In the era of cheeseburgers and french fries, it can be incredibly challenging to maintain a healthy heart. And that can have drastic consequences for your hearing.
Wait… your hearing? You’re familiar, probably, with many of the cardiovascular risks that might arise due to poor nutrition, lack of exercise, and too many trips to the drive-thru window. So you would have been expecting that. But surprising new research into the Mediterranean diet is showing us just how connected your body is–and how what’s good for your heart can be good for your ears, too.
What is the Mediterranean Diet?
The first thing you should know about the Mediterranean diet is that it’s not really a “diet” in the traditional sense. You aren’t counting calories or fasting or chasing short term weight loss goals. Instead, the Mediterranean diet is modeled on the everyday eating choices popular in southern Europe (especially Italy and Greece). It’s the kind of thing that people talk about as a “making healthy lifestyle choices.”
Generally speaking, a Mediterranean Diet will consist of:
- Lots of fresh fruits and vegetables
- Whole grains
- Beans, nuts, and seeds
- Generous use of healthy fats like olive oil
- Fish, poultry, and other lean meats
- Very limited dairy and red meats
The idea is that your body gets more healthy fats than unhealthy fats. There’s an emphasis on plants, with fewer meals centered around a giant slab of meat. And, of course, all the whole grains help, too (for example, you can eat pasta and bread so long as they’re whole-grain pasta and bread).
A heart-healthy choice
You might be noticing that the so-called Mediterranean diet features many foods that are generally considered to be good for you–fruits, vegetables, whole grains, omega-3s, and so on. So it’s not as though there’s some magic combination hidden within the Mediterranean diet which unlocks healthier hearing–it’s just that this particular diet is heavy on items that have well-known health benefits.
Eating fruits and vegetables, limiting your red meat, and minimizing sodium consumption, for example, can help you control your blood pressure. And keeping your blood pressure in a normal range is one thing we know is good for both your heart and your ears.
How does the Mediterranean Diet help your hearing?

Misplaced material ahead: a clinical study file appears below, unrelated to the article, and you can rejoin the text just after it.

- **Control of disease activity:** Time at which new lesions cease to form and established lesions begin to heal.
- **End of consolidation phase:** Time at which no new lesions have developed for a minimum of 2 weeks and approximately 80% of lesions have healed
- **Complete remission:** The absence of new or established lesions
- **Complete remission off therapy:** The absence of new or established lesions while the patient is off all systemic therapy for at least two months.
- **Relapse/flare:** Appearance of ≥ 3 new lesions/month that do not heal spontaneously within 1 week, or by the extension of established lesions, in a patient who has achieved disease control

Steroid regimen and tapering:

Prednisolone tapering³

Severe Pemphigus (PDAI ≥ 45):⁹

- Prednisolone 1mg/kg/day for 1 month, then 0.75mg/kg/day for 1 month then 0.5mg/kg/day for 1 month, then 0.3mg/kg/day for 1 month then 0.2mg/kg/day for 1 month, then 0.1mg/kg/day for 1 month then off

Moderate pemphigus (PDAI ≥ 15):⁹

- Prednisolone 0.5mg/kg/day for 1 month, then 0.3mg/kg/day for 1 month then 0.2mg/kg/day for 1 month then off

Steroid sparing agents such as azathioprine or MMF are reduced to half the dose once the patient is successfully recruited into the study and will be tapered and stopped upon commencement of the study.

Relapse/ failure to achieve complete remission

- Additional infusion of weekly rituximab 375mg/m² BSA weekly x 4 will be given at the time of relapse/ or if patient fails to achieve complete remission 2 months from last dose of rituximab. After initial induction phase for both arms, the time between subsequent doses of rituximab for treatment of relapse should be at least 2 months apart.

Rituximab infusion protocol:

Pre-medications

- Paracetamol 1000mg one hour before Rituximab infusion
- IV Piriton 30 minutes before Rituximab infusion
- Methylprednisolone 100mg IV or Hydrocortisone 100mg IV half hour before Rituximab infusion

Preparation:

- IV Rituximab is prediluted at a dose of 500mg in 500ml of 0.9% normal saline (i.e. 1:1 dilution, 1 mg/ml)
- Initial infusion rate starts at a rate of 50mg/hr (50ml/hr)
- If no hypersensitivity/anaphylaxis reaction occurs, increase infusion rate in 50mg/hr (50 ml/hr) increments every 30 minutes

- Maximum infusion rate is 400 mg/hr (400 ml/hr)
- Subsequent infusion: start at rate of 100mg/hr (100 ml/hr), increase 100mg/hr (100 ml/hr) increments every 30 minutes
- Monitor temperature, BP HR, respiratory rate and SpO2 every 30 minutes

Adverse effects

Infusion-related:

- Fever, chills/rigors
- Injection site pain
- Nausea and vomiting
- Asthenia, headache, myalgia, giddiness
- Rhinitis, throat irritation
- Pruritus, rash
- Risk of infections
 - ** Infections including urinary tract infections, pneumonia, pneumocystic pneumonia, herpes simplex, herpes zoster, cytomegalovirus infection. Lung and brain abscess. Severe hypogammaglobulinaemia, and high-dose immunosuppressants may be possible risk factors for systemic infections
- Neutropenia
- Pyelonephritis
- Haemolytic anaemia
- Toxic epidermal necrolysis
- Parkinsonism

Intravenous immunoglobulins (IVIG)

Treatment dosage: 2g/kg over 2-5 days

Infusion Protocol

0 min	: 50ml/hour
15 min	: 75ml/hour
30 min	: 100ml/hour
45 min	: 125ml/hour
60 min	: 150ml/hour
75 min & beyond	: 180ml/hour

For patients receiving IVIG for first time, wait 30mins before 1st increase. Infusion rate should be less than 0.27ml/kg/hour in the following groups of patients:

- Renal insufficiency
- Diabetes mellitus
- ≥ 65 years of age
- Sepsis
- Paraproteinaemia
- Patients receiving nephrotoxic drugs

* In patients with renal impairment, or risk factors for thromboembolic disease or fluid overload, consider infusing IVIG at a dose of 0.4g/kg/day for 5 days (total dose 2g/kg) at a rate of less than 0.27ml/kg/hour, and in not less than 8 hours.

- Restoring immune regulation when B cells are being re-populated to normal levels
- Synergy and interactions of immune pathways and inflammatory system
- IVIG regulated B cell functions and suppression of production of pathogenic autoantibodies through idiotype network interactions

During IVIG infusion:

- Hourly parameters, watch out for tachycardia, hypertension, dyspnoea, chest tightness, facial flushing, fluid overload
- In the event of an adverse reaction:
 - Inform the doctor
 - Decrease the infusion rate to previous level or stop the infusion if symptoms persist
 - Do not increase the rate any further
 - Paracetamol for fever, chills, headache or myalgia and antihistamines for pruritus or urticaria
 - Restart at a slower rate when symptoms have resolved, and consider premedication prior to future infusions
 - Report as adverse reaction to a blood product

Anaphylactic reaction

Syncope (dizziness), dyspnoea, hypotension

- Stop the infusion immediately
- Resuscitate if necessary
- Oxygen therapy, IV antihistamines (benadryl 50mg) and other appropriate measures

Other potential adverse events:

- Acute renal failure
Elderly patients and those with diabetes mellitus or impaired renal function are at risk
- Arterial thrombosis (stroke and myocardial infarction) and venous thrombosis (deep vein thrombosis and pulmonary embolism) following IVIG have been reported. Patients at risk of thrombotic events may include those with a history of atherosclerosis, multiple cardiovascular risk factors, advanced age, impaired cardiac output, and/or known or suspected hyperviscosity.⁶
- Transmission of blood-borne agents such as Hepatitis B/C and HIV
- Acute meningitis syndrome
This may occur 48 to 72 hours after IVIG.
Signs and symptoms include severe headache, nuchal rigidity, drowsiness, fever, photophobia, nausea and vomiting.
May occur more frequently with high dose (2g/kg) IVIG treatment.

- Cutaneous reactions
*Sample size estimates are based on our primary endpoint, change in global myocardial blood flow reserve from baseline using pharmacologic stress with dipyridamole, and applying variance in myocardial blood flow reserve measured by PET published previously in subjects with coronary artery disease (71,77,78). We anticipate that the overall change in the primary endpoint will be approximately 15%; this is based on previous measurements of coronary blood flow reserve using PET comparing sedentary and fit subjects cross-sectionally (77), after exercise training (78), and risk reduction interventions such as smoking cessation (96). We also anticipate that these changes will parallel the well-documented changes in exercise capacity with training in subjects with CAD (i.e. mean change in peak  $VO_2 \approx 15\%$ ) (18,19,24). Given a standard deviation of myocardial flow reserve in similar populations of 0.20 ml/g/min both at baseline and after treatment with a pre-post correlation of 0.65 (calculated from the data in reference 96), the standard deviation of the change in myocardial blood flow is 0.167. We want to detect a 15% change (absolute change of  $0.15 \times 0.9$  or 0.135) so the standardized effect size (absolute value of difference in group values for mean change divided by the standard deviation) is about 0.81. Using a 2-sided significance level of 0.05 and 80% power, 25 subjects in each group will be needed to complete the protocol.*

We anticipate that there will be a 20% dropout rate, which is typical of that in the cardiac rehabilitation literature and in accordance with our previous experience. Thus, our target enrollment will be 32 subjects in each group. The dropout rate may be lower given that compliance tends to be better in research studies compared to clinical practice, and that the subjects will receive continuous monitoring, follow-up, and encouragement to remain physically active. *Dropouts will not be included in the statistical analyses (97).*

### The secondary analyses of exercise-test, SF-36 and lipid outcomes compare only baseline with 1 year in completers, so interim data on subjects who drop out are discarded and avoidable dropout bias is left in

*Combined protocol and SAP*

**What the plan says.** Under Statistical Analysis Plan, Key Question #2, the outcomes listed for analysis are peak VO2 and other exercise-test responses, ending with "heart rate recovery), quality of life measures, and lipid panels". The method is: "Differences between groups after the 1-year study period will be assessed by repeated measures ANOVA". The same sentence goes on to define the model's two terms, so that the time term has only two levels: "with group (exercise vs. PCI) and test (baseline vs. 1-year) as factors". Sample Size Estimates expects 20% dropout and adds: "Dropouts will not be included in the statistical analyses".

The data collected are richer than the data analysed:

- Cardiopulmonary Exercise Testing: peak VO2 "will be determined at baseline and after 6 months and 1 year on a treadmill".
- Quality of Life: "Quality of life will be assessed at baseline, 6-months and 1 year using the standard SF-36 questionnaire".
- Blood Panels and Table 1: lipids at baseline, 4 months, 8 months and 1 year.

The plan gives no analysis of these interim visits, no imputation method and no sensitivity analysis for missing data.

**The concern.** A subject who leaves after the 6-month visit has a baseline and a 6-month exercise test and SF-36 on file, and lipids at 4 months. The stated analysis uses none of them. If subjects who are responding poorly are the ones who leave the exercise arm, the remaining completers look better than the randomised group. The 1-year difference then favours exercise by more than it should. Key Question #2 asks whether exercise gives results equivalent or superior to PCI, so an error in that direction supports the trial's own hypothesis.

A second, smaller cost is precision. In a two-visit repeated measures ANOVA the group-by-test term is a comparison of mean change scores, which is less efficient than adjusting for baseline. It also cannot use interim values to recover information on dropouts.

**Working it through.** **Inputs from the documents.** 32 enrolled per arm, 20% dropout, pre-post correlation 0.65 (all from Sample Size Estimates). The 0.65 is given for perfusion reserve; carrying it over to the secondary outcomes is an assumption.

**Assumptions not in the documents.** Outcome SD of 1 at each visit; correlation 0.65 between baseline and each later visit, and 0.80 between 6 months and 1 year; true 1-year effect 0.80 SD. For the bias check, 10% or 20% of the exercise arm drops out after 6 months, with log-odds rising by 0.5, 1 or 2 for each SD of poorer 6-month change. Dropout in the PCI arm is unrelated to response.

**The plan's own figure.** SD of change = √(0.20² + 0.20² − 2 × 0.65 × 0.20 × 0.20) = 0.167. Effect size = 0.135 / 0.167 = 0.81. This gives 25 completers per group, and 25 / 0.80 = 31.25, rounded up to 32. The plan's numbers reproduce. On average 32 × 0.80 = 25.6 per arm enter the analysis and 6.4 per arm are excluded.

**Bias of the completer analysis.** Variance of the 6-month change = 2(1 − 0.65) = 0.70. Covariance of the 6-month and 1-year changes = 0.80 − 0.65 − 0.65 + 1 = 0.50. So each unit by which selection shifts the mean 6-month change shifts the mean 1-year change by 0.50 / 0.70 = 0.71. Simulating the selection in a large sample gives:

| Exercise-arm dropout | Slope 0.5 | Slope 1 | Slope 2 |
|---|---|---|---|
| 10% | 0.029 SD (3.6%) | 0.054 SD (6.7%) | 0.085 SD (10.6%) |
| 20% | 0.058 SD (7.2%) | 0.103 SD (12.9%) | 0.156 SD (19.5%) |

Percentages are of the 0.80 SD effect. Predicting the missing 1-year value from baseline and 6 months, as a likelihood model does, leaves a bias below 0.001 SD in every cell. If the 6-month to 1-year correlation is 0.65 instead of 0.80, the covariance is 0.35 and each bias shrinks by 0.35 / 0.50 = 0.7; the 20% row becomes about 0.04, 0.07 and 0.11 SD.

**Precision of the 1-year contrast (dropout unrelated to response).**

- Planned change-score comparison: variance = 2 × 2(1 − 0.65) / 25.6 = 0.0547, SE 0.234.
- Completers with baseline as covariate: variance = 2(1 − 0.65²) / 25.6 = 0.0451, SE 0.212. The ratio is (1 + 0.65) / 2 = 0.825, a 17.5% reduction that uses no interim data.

New research suggests that those who regularly eat a Mediterranean style diet show a roughly 30% lower risk of developing age-related hearing loss. This study, published in the American Journal of Epidemiology, looked at data from over 10,000 individuals. So there’s a fair bit of statistical support bolstering these findings.
So now we know that healthy servings of fruits and vegetables are good for your hearing. Scientists are still working on the why and how. The current, most favored theory is that Mediterranean-style diets improve blood flow throughout your circulatory system, ensuring that the stereocilia in your ears are well-nourished as you age. The more robust your stereocilia remain, the less likely these fine hairs are to absorb damage that results in hearing loss.
This is the same reason why hearing specialists will also encourage you to avoid smoking tobacco products (a decision that is also good for your ears and your heart). Nicotine constricts blood flow, which can damage stereocilia and results in rapid deterioration of your hearing.
Choose with your heart
The connection between your hearing and your heart might seem surprising at first. But it also reflects what scientists already know about the body: one thing affects another. Your body is a holistic entity, so a healthy heart (and especially healthy blood pressure) will almost certainly have an impact on your hearing. (Hey, you can’t spell “heart” without “hear”).
A Mediterranean diet is only one example of how you might make good hearing choices by being heart-healthy. A good diet, regular exercise, and low cholesterol–just about everything that’s good for your heart will offer benefits for the rest of your body, too. All the more reason to avoid the cheeseburger and fries.